This list includes only a few of the many available plants. Check out the resources listed below, talk to your local nursery or visit the Fletcher Wildlife Garden and its web site. Notes for each plant are a guide only. Some plants will grow in less than ideal conditions, but fruit and seeds may be limited. Information after each plant indicates average height (not given for herbaceous plants), light, and soil requirements.

Light: Sh = shade, Su = su
Soil: W = wet, M = moist, D = dry

Fruit-bearing shrubs and trees

  • Black Cherry (Prunus serotina) to 22 m [Su-Sh, D,M]
  • Chokecherry (P. virginiana) 2-3 m [Su-part Sh, M,D]
  • Common or Canadian Elder (Sambucus canadensis) to 3 m [Su, M,D]
  • Downy Serviceberry (Amelanchier arborea) to 12 m [Su-Sh, D,M]
  • Flowering raspberry (Rubus odoratus) 1-2 m [Su-Sh, M]
  • Hawthorns (Crataegus spp.) to 12 m [Su, D,M]
  • Pagoda Dogwood (Cornus alternifolia) to 12 m [Sh, M,D]
  • Red-berried Elder (Sambucus pubens) to 4 m [Sh, D]
  • Red Osier Dogwood (C. stolonifera) 1-3 m [Sh, M]
  • Staghorn Sumac (Rhus typhina) to 6 m [Su-Sh, M,D] (spreads quickly, keep in check by pruning)
  • Pin Cherry (P. pensylvanica) to 12 m [Su, D,M]

Staghorn Sumac; photo D. Gordon E. Robertson

Wild Grape; photo Christine Hanrahan


  • Bittersweet (Celastrus scandens) [Su-part Sh]. Need both male and female plants for fruit.
  • Virginia Creeper (Parthenocissus vitacea and P. quinquefolia) [Sh-Su, 5 m +]
  • Wild Grape (Vitis riparia) [prefers sun, 5 m +]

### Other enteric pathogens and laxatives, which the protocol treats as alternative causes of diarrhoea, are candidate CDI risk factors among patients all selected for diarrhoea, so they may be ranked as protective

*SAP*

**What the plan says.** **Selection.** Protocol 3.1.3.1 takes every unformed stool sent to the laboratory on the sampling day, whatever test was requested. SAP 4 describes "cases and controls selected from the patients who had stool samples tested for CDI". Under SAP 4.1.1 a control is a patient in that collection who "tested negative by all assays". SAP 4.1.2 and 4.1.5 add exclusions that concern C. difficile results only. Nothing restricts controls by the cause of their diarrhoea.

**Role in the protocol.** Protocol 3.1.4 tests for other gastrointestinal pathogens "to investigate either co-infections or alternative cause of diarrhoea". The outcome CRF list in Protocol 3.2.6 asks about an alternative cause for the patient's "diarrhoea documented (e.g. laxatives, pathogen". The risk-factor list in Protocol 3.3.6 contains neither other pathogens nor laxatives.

Seed and nut-bearing shrubs and trees

  • Birch, Paper (Betula papyrifera) to 25 m [Su, M,D]
  • Eastern White Cedar (Thuja occidentalis) to 15 m [Sh-Su, M,D]
  • Hazelnut (Corylus cornuta) 3-4 m [Sh-su, M,D]
  • Red Maple (Acer rubrum) to 25 m [Su-part Sh, M]
  • Sugar Maple (A. saccharum) to 35 m [Sh-Su, M]
  • Jack Pine (Pinus banksiana) to 20 m [Su, D,M]
  • White Pine (P. strobus) to 30 m [Su, D]

Eastern White Cedar; photo D. Gordon E. Robertson

Phlox; photo Christine Hanrahan

Herbaceous plants (unless noted, the following provide seeds for birds)

  • Bergamot (Monarda fistulosa) [Su,Sh, D] Nectar
  • Butterfly Weed (Asclepias tuberosa) [Su, D] Nectar
  • Canada Goldenrod (Solidago canadensis) [Su, D,M]
  • Common Evening Primrose (Oenothera biennis) [Su, D]
  • Fireweed (Epilobium angustifolium) [Su, D,M] Nectar
  • Gray-headed Coneflower (Ratibida pinnata) [Su, D]
  • Jewelweed (Impatiens capensis) [Su-Sh, M] Nectar
  • New England Aster (Symphyotrichum novae-angliae) [Su, D,M]
  • Panic Grass (Panicum sp.) [Su, D]
  • Phlox (Phlox spp.) [Su, M] Nectar
  • Sunflowers (Helianthus spp.) [Su, D]
  • Wild strawberry (Fragaria virginiana) [Su, D]


  • Backyard Habitat for Canada’s Wildlife. 1996. Canadian Wildlife Federation.
  • Martin, Alexander, et al. 1951. American Wildlife & Plants, A Guide to Wildlife Food Habits. Dover Reprints.
  • Needham, Bobbe. 1995. Beastly Abodes: Homes for Birds, Bats, Butterflies and Other Backyard Wildlife. Sterling Publishing Co.
  • Soper, James and M. Heimburger. 1982. Shrubs of Ontario. Royal Ontario Museum
  • Terres, John K. 1994. Songbirds in Your Garden. Algonquin Books of Chapel Hill.
  • Vriends, Matthew. 1990. Feeding and Sheltering Backyard Birds. Barron’s.
  • Local sources of native plants. Fletcher Wildlife Garden, Ottawa.
  • Native Plant Resource Guide. Society for Ecological Restoration, Ontario Chapter, Toronto. For more information, see www.serontario.org/publications.htm
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This page was revised 31 March 2018
This article was sponsored by the Ottawa Wildlife Festival, the Canadian Museum of Nature, and the Fletcher Wildlife Garden.
Text: Christine Hanrahan